Our blog is to keep family and friends informed of our motorhome journeys.
We have dreamed of this for many years and finally our dream has come true.
We are looking forward to many happy miles ahead.
One's destination is never a place, but a new way of seeing things. Henry Miller.

Thursday, April 30, 2015

Visit to Fort Chadbourne

29 April 2015

Fort Chadbourne is located midway between Abilene and San Angelo on Hwy 277 12 miles north of Bronte. Our last visit was in November 2011 and we were quite surprised at the new Visitor Center and Museum completed in 2012.

Fort Plaque


Highway Signage

The museum houses thousands of military and Native American artifacts, many recovered from the fort site. Also 300 antique guns and rifles, cannons, Medal of Honor wall,stagecoach,antique bank and bar and library. Be sure and view the 20 minute movie before touring the fort.

Visitor Center & Museum


Texas Sharp Rifle 

Refrigerator of the Day

Stagecoach Exhibit

Antique Bar

Fort Chadbourne was established in 1852 by company's A & K of the 8th US Infantry to protect the western fronier and the Butterfield Overland Mail route. The fort housed as many as 450 or few as 50 men. At the start of the Civil War the fort was relinquished to the Texas Regimental Forces. At the end of the war, it was reoccupied by the 4th Us Cavalry and by 1873 it was decommissioned due to lack of water and deterioration and moved to Fort Concho. The Comanche and Kiowa were the two main tribes associated with the fort.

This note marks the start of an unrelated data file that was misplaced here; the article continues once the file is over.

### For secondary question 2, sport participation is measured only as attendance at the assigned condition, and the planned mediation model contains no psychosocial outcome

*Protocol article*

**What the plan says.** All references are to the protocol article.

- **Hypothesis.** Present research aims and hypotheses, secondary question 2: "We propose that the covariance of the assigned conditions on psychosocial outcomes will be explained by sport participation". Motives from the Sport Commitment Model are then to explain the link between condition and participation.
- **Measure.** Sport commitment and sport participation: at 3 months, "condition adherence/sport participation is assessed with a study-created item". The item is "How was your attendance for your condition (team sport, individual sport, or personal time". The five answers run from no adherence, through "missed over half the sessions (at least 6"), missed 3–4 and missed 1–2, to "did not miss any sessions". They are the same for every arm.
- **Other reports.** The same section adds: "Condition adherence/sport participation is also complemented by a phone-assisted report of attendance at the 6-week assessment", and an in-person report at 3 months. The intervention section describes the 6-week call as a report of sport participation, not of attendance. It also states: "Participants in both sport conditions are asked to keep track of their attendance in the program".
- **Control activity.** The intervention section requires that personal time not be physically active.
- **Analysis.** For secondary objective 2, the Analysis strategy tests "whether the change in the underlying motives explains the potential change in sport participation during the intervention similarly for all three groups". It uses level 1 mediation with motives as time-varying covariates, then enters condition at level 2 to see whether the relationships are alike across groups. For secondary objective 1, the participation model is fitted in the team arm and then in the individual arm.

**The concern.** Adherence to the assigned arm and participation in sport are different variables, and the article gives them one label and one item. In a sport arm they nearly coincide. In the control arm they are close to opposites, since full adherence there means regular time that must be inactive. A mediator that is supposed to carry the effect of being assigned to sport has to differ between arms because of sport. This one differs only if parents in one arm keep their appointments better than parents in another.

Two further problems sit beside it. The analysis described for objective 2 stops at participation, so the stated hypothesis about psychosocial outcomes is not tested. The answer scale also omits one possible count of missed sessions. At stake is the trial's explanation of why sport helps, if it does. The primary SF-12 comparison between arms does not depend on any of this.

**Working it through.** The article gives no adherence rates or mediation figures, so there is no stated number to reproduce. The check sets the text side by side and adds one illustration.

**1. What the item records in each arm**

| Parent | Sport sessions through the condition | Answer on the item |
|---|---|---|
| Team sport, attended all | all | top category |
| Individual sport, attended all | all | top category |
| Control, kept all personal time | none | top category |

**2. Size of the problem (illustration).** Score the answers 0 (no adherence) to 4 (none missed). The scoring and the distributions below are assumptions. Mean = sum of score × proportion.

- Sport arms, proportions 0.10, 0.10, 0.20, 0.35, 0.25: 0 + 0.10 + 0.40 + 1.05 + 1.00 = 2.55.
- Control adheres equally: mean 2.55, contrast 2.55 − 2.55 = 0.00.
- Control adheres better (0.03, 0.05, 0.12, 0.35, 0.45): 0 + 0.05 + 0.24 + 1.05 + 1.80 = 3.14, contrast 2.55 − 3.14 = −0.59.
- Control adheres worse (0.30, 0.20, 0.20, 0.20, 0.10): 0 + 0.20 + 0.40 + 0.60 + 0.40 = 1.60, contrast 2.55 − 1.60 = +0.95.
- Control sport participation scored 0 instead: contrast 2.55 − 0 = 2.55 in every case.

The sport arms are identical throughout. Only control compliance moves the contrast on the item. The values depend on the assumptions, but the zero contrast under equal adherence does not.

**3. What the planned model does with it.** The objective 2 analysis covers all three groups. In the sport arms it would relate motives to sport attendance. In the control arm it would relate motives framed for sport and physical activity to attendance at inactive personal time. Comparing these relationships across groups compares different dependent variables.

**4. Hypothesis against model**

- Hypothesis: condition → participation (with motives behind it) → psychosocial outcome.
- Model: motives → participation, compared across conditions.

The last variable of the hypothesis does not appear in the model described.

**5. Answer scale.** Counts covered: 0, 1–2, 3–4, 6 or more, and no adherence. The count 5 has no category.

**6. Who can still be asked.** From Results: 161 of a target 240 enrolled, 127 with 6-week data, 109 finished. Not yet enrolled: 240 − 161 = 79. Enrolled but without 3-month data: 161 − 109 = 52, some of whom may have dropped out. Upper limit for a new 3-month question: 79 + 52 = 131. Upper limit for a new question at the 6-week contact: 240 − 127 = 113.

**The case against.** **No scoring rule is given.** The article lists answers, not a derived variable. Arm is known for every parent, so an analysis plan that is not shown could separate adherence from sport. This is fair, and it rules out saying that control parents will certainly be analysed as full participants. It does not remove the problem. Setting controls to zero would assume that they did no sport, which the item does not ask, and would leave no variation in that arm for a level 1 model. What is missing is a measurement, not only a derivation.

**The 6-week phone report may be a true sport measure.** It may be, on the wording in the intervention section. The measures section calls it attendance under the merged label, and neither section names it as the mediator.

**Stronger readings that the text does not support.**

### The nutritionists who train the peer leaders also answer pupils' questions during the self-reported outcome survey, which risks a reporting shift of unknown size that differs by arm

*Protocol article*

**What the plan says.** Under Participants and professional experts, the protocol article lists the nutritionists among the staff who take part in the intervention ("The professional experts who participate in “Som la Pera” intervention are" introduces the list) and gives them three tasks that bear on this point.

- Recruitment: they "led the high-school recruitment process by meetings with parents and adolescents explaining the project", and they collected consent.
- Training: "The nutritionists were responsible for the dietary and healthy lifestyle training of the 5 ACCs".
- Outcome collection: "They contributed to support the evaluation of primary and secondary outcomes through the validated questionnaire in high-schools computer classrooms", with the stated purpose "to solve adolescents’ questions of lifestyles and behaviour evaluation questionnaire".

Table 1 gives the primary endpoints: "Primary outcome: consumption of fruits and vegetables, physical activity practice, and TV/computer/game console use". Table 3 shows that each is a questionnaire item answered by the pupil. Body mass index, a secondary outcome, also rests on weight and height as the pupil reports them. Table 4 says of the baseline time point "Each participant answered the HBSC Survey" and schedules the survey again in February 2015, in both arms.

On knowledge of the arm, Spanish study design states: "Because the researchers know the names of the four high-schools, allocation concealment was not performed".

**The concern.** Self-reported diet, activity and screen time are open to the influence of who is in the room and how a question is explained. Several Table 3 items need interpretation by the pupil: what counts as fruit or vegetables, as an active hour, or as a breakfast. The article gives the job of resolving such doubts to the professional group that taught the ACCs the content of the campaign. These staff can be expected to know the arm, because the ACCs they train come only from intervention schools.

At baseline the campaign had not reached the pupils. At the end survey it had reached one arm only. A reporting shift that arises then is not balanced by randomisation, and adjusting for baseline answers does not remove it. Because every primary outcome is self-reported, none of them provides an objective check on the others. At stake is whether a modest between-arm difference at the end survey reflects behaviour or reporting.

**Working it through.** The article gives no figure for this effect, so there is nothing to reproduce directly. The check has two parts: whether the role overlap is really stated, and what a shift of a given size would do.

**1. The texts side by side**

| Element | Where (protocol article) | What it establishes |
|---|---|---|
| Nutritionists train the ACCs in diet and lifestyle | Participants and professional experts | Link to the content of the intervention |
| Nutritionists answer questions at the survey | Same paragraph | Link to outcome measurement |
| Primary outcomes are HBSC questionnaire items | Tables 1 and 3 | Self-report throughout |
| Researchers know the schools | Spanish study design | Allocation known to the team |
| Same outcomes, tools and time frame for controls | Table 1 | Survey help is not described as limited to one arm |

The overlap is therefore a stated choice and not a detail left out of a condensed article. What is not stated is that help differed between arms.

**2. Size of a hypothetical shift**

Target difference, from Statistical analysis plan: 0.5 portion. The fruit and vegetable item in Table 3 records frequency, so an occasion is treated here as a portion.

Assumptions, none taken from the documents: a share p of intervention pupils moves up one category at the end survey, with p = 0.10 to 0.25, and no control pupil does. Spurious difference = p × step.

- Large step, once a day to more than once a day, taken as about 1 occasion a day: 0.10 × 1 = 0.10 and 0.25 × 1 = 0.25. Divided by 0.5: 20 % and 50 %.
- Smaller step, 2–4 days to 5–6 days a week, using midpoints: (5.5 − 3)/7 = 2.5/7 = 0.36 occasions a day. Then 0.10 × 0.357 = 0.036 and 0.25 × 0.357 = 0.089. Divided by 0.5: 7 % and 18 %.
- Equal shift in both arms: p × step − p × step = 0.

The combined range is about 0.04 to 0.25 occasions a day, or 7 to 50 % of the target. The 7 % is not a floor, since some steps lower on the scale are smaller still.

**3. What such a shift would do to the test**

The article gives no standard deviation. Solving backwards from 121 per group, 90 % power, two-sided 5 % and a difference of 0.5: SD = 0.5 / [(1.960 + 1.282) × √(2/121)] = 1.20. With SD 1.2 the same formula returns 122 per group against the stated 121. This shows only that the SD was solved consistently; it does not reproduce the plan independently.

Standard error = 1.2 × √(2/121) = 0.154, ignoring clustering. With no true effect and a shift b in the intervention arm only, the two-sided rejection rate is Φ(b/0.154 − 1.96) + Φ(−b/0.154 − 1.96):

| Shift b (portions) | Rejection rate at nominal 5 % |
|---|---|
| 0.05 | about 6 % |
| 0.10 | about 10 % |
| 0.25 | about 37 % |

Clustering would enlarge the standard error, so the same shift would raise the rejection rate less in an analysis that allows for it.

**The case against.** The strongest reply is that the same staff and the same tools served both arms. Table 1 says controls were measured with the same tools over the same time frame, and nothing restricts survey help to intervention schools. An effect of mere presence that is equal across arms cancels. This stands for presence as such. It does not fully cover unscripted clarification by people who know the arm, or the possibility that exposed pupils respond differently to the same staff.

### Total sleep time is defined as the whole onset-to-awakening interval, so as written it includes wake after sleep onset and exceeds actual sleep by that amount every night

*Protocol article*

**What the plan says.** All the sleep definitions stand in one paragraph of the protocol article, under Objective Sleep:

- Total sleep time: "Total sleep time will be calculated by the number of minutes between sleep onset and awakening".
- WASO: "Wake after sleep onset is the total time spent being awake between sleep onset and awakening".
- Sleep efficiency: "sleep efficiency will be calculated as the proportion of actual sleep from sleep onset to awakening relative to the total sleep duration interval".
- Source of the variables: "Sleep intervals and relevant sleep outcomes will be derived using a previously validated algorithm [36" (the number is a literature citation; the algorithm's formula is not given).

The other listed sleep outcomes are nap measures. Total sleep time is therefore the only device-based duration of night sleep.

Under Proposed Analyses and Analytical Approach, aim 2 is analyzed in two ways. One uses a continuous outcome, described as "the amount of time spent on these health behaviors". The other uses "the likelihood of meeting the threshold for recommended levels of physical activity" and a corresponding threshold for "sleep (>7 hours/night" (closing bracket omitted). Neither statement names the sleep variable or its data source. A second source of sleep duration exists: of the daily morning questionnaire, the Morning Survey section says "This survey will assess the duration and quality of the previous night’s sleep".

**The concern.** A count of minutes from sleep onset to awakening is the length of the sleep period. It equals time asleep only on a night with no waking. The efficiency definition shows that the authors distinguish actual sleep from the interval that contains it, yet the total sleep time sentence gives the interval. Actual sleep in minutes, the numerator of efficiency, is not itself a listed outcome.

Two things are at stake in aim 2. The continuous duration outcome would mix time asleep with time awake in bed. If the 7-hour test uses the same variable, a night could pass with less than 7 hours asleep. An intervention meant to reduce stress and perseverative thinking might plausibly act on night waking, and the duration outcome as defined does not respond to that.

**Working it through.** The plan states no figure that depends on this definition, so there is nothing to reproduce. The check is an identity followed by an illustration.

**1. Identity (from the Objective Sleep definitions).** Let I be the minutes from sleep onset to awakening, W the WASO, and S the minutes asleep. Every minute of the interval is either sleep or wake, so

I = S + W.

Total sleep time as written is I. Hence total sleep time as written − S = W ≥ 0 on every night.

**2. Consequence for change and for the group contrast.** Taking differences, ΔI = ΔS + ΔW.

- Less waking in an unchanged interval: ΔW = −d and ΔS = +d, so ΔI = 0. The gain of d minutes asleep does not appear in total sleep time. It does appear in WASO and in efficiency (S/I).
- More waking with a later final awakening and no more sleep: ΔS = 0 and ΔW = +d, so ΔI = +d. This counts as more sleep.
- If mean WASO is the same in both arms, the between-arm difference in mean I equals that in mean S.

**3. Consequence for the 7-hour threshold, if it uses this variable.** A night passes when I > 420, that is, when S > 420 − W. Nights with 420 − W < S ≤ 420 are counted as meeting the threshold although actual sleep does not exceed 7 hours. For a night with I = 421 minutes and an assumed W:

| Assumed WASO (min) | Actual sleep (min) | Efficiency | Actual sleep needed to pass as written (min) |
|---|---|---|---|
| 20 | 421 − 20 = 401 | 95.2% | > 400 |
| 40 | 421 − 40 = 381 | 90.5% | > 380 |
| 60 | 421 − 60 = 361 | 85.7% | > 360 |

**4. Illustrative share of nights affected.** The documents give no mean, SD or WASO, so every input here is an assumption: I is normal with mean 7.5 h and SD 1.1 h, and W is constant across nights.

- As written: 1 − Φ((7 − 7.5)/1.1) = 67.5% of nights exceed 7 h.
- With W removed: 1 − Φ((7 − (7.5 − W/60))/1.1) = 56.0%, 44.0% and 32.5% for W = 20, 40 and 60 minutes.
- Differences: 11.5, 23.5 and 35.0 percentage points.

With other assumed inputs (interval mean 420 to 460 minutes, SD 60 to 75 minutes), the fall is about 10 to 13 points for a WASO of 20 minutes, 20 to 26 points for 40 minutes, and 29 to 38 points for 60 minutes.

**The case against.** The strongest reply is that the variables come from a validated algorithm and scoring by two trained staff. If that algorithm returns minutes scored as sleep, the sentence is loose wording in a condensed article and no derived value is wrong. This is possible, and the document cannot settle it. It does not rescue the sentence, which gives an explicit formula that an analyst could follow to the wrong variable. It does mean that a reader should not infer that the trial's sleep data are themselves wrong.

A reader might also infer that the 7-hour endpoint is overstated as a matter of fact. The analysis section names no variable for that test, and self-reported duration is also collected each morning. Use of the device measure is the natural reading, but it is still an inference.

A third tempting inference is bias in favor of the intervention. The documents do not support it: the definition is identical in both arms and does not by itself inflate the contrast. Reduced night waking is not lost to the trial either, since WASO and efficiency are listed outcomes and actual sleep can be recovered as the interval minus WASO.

Building restoration is continuing with 6 buildings restored and stabilized including one of the barracks, officer's quarters and Butterfield Stage Station which is the only restored Butterfield Station in the state of Texas. All rooms in the Officer's Quarters are furnished with Odom family heirlooms.

Ruins of Hospital

Barrack Ruins & Restored Barrack

Officer's Quarters



Double Officer's Quarters




Another Bedroom

Restored Barracks


Butterfield Station

Coffin Wagon

Exhibits in Station


Butterfield Stagecoach

Thomas Lawson Odom was the first of 8 generations to call Fort Chadbourne home with the land purchased in 1877 for $500 in gold. They resided in what is now called the Double Officer's Quarters which burned in 1919 and restored in 2007. The land around the fort now consisting of 10,000 acres is used for grazing of buffalo and Texas Longhorns. 8 generations have resided at the Chadbourne Ranch. The names have changed over the years from Odom, Wylie and now Richards because of two generations of women.

The fort today is the Fort Chadbourne Foundation and is open Tuesday-Saturday. A donation of $8 is requested. I definitely recommend this stop if in the area.

Thank you Brent for giving us a tour and for bringing Sammy along for me to pet. Also, Budrow who hangs out in the museum got some pets too. Never pass up an opportunity for some dog time.



No comments:

Post a Comment